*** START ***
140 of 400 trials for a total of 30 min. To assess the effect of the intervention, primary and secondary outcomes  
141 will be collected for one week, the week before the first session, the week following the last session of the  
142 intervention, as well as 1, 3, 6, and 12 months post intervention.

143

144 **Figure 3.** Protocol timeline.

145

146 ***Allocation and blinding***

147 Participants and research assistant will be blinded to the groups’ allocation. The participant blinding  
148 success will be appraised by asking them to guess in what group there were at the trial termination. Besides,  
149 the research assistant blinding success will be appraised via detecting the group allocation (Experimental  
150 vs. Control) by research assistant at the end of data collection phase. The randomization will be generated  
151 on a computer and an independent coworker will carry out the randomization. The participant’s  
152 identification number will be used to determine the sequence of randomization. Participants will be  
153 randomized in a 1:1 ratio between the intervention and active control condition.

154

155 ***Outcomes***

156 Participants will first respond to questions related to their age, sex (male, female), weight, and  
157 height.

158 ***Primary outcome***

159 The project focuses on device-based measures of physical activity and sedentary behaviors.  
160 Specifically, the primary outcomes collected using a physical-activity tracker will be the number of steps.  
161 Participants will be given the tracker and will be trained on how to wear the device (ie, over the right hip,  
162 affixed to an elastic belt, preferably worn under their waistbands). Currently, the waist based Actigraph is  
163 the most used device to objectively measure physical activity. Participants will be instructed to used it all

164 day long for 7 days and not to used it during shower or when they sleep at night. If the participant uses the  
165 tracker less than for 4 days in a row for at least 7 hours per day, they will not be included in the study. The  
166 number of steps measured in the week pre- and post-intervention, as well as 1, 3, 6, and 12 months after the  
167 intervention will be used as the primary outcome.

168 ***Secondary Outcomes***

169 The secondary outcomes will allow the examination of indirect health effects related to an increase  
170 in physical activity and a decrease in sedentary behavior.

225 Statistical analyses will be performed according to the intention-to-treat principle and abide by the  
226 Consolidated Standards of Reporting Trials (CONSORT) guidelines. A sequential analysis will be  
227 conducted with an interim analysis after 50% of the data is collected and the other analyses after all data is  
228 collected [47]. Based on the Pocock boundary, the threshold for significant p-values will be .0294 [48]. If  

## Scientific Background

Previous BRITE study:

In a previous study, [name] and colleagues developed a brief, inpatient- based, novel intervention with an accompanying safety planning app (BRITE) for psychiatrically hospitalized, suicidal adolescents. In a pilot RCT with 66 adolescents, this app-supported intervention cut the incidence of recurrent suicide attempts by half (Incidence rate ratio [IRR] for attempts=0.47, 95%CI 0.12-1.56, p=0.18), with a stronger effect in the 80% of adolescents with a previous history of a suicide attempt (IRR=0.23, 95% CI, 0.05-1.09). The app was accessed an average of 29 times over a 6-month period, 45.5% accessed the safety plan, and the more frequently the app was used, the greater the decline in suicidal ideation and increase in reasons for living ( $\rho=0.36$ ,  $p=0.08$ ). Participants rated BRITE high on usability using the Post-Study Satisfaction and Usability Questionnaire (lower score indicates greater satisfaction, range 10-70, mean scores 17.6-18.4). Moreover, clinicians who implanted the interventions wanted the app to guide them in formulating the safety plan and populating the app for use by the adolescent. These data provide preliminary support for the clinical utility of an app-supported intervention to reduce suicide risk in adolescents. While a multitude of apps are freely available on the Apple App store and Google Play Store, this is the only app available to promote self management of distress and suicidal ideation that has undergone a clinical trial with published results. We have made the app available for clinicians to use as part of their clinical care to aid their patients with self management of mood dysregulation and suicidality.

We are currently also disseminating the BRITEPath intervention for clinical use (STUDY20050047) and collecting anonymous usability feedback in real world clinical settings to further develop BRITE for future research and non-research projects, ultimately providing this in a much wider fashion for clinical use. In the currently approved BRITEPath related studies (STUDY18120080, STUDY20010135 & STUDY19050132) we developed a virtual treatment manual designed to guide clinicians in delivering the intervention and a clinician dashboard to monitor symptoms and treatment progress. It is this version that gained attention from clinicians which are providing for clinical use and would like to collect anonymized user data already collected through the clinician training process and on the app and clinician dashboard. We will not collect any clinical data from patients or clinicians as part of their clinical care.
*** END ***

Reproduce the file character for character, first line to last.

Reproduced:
140 of 400 trials for a total of 30 min. To assess the effect of the intervention, primary and secondary outcomes  
141 will be collected for one week, the week before the first session, the week following the last session of the  
142 intervention, as well as 1, 3, 6, and 12 months post intervention.

143

144 **Figure 3.** Protocol timeline.

145

146 ***Allocation and blinding***

147 Participants and research assistant will be blinded to the groups’ allocation. The participant blinding  
148 success will be appraised by asking them to guess in what group there were at the trial termination. Besides,  
149 the research assistant blinding success will be appraised via detecting the group allocation (Experimental  
150 vs. Control) by research assistant at the end of data collection phase. The randomization will be generated  
151 on a computer and an independent coworker will carry out the randomization. The participant’s  
152 identification number will be used to determine the sequence of randomization. Participants will be  
153 randomized in a 1:1 ratio between the intervention and active control condition.

154

155 ***Outcomes***

156 Participants will first respond to questions related to their age, sex (male, female), weight, and  
157 height.

158 ***Primary outcome***

159 The project focuses on device-based measures of physical activity and sedentary behaviors.  
160 Specifically, the primary outcomes collected using a physical-activity tracker will be the number of steps.  
161 Participants will be given the tracker and will be trained on how to wear the device (ie, over the right hip,  
162 affixed to an elastic belt, preferably worn under their waistbands). Currently, the waist based Actigraph is  
163 the most used device to objectively measure physical activity. Participants will be instructed to used it all

164 day long for 7 days and not to used it during shower or when they sleep at night. If the participant uses the  
165 tracker less than for 4 days in a row for at least 7 hours per day, they will not be included in the study. The  
166 number of steps measured in the week pre- and post-intervention, as well as 1, 3, 6, and 12 months after the  
167 intervention will be used as the primary outcome.

168 ***Secondary Outcomes***

169 The secondary outcomes will allow the examination of indirect health effects related to an increase  
170 in physical activity and a decrease in sedentary behavior.

225 Statistical analyses will be performed according to the intention-to-treat principle and abide by the  
226 Consolidated Standards of Reporting Trials (CONSORT) guidelines. A sequential analysis will be  
227 conducted with an interim analysis after 50% of the data is collected and the other analyses after all data is  
228 collected [47]. Based on the Pocock boundary, the threshold for significant p-values will be .0294 [48]. If  

## Scientific Background

Previous BRITE study:

In a previous study, [name] and colleagues developed a brief, inpatient- based, novel intervention with an accompanying safety planning app (BRITE) for psychiatrically hospitalized, suicidal adolescents. In a pilot RCT with 66 adolescents, this app-supported intervention cut the incidence of recurrent suicide attempts by half (Incidence rate ratio [IRR] for attempts=0.47, 95%CI 0.12-1.56, p=0.18), with a stronger effect in the 80% of adolescents with a previous history of a suicide attempt (IRR=0.23, 95% CI, 0.05-1.09). The app was accessed an average of 29 times over a 6-month period, 45.5% accessed the safety plan, and the more frequently the app was used, the greater the decline in suicidal ideation and increase in reasons for living ( $\rho=0.36$ ,  $p=0.08$ ). Participants rated BRITE high on usability using the Post-Study Satisfaction and Usability Questionnaire (lower score indicates greater satisfaction, range 10-70, mean scores 17.6-18.4). Moreover, clinicians who implanted the interventions wanted the app to guide them in formulating the safety plan and populating the app for use by the adolescent. These data provide preliminary support for the clinical utility of an app-supported intervention to reduce suicide risk in adolescents. While a multitude of apps are freely available on the Apple App store and Google Play Store, this is the only app available to promote self management of distress and suicidal ideation that has undergone a clinical trial with published results. We have made the app available for clinicians to use as part of their clinical care to aid their patients with self management of mood dysregulation and suicidality.

We are currently also disseminating the BRITEPath intervention for clinical use (STUDY20050047) and collecting anonymous usability feedback in real world clinical settings to further develop BRITE for future research and non-research projects, ultimately providing this in a much wider fashion for clinical use. In the currently approved BRITEPath related studies (STUDY18120080, STUDY20010135 & STUDY19050132) we developed a virtual treatment manual designed to guide clinicians in delivering the intervention and a clinician dashboard to monitor symptoms and treatment progress. It is this version that gained attention from clinicians which are providing for clinical use and would like to collect anonymized user data already collected through the clinician training process and on the app and clinician dashboard. We will not collect any clinical data from patients or clinicians as part of their clinical care.